- Henry Abbott, TrueHoop, NBA
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David Stern opened the Finals with a press conference that was scathing on the topic of flopping, saying:
"Flopping" almost doesn't do it justice. Trickery. Deceit. Designed to cause the game to be decided other than on its merits. We'll be looking at that.
We'll be looking at a number of things that make it easier for us to say to our fans what we all know to be true: our referees want to get everything right.
Instant replay and elimination of tricks that are designed either to fool the ref, or if you don't fool the ref, to make the fans think that the refs made a bad call by not calling it, that shouldn't have a place in our game.
A few days later he met with his new, more nimble, seven-member competition committee. Sources say he had disbanded the old one, made of 30 general managers or their designees, because they didn't get enough done and now was a time for action on flopping and a number of other topics.
True to form, a few days later, after just one meeting, the group had proposed all kinds of changes, including a new points system to penalize floppers based on video review.
"I think it's something that's been building," said Stern said on TrueHoop TV. "It just seemed time to say okay, let's begin to move it out of our game. ... it's time to squeeze it out of our game."
Despite reports to the contrary, however, Stern lacks dictatorial powers. Banning flopping would take more than a snap of his fingers. Instituting a new video review system requires approval of the Board of Governors -- essentially, the owners. They met Thursday in Las Vegas, with flopping on the agenda.
No matter how nimble the competition committee, or urgent and scathing the commissioner's remarks, the owners move at their own pace. While flopping was discussed at Thursday's meeting, it did not come up for a vote, and therefore more action is needed before anything will be different on the court. The owners approved only the most timid of the committee's various recommendations, mostly concerning instant replay.
It's still possible new rules will be in place for next season. The board can vote remotely on rule changes at any time, or at their next meeting in September. But for now, the status quo is the status quo. Referees can do nothing about flopping, even when they know it is happening.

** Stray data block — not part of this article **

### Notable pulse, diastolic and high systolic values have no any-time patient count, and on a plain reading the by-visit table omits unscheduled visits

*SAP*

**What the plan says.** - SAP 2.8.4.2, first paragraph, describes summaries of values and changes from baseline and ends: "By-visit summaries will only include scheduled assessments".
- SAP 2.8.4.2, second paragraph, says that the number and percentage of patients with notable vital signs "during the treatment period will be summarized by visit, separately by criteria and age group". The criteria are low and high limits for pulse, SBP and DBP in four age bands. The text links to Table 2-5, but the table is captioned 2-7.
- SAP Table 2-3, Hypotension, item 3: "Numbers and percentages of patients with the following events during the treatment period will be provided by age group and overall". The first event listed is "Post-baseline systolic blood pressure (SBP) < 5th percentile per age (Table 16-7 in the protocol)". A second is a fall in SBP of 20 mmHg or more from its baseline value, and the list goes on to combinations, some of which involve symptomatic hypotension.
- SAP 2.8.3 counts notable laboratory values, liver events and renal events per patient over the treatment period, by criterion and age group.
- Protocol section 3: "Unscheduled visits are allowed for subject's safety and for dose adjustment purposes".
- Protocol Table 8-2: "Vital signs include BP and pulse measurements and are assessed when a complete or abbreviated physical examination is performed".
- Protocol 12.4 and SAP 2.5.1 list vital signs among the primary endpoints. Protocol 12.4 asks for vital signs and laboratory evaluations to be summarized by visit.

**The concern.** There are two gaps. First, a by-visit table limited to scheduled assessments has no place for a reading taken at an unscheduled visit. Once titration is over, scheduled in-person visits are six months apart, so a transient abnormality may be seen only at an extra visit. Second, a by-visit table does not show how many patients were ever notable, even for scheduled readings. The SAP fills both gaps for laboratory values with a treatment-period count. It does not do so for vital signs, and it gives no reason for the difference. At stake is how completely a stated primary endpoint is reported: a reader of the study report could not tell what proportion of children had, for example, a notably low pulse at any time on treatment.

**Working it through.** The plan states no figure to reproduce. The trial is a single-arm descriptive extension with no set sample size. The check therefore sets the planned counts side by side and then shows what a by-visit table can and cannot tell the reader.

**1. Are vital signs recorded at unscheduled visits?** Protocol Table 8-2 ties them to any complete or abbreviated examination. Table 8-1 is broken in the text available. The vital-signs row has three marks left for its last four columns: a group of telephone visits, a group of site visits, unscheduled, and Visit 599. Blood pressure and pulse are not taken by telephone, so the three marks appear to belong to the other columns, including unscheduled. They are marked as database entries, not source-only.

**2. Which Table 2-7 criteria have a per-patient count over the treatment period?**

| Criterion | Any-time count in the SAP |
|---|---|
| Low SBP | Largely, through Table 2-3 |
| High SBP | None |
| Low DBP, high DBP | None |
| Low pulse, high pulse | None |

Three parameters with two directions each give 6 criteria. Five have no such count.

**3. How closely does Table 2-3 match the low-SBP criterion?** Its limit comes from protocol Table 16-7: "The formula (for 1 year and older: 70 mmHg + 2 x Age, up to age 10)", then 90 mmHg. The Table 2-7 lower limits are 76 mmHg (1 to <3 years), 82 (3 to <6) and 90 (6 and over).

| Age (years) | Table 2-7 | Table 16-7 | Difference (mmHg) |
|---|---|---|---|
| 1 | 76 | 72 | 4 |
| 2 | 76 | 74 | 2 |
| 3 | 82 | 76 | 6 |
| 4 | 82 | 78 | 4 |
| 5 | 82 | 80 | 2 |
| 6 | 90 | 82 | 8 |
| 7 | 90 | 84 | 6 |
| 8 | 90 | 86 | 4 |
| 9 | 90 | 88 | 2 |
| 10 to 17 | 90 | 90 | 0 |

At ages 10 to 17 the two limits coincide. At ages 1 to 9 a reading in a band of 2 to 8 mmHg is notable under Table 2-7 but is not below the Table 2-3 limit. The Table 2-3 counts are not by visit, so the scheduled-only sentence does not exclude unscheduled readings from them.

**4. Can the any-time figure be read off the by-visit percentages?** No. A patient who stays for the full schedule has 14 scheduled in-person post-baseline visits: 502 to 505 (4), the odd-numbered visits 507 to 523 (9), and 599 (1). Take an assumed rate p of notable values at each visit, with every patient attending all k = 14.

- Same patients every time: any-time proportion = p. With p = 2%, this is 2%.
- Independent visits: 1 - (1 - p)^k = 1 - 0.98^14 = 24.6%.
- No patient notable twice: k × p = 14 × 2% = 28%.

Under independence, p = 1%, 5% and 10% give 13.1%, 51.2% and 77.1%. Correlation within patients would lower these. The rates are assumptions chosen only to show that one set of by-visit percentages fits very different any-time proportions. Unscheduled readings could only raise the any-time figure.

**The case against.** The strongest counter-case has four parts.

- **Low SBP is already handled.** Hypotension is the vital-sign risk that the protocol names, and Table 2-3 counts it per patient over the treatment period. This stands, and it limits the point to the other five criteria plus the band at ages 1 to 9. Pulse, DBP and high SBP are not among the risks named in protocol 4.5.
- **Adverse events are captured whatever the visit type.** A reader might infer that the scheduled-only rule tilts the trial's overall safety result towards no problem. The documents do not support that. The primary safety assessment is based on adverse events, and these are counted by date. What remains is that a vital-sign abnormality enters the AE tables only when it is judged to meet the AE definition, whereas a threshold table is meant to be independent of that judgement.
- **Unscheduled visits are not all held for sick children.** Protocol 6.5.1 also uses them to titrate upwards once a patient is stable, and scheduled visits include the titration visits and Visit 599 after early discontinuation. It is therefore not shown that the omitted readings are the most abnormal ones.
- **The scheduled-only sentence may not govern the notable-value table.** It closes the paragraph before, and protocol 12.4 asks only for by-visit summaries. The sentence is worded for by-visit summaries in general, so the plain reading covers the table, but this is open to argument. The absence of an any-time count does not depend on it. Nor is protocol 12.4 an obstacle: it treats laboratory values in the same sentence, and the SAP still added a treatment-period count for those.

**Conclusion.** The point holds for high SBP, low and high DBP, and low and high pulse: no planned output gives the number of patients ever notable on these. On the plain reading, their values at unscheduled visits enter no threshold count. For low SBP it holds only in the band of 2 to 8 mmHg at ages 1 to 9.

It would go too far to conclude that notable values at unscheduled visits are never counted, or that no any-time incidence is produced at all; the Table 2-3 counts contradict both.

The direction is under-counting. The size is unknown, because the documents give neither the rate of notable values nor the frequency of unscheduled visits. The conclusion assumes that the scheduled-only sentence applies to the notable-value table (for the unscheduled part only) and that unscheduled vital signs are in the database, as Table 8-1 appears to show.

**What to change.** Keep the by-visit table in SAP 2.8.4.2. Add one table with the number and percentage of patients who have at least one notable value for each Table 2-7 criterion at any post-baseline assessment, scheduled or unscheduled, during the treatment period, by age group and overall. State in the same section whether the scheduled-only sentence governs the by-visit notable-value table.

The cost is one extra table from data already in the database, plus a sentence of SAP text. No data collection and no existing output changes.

There are many imperfect outcomes to this flopping debate, and plenty of analysts suggest that any system will leave many flops unpunished. But any system built on video review would at least punish the most obvious flops, and would thus be far superior to what happens now, where nightly whoppers are very often not only unpunished, but rewarded.
Video is the key -- what is and is not a flop is very tough to identify in real time. Nobody wants to stop a game to review every questionable call. But what's absurd now is that even when the game is stopped, and even when the video is reviewed and the flop is obvious, even then nothing is done.
Consider the case of this classic of the genre from Reggie Evans.
With 1:40 left in a close game against the Hornets, the Clipper forward hit the deck hard, after marginal contact, tricking the referees into a Flagrant 2 on Hornets guard Greivis Vasquez. The referees went to the sideline to watch the video, witnessed the ridiculousness of what really happened, and ... didn't punish Evans at all. In fact, they maintained a foul on Vasquez, but downgraded it to a personal foul instead of a flagrant.
Evans was caught red-handed doing something that emits steam from the commissioner's ears, something that does no good to the reputation of the players, referees or league, and even after a video review the result was: Have some crunch-time free throws, Reggie, to pad your team's lead. He hit one of two, the Clippers won going away.
The ball is in the owners' court to do something.
Although there is one meaningful way some flops, including that Evans play, could be addressed, however -- even if the owners continue to hold things up.
At a minimum, referees ought to enforce a forgotten part of the existing NBA rule book. "To be unsportsmanlike is to act in a manner unbecoming to the image of professional basketball," it reads, in a section discussing unsportsmanlike play. "It consists of acts of deceit, disrespect of officials and profanity. The penalty for such action is a technical foul. Repeated acts shall result in expulsion from the game and a minimum fine of $1000."
"Deceit" is the issue in flopping, and the very first example in this list of unsportsmanlike conduct. The penalty is a technical. That's a start.
David Stern opened the Finals with a press conference that was scathing on the topic of flopping, saying:"Flopping" almost doesn't do it justice. Trickery.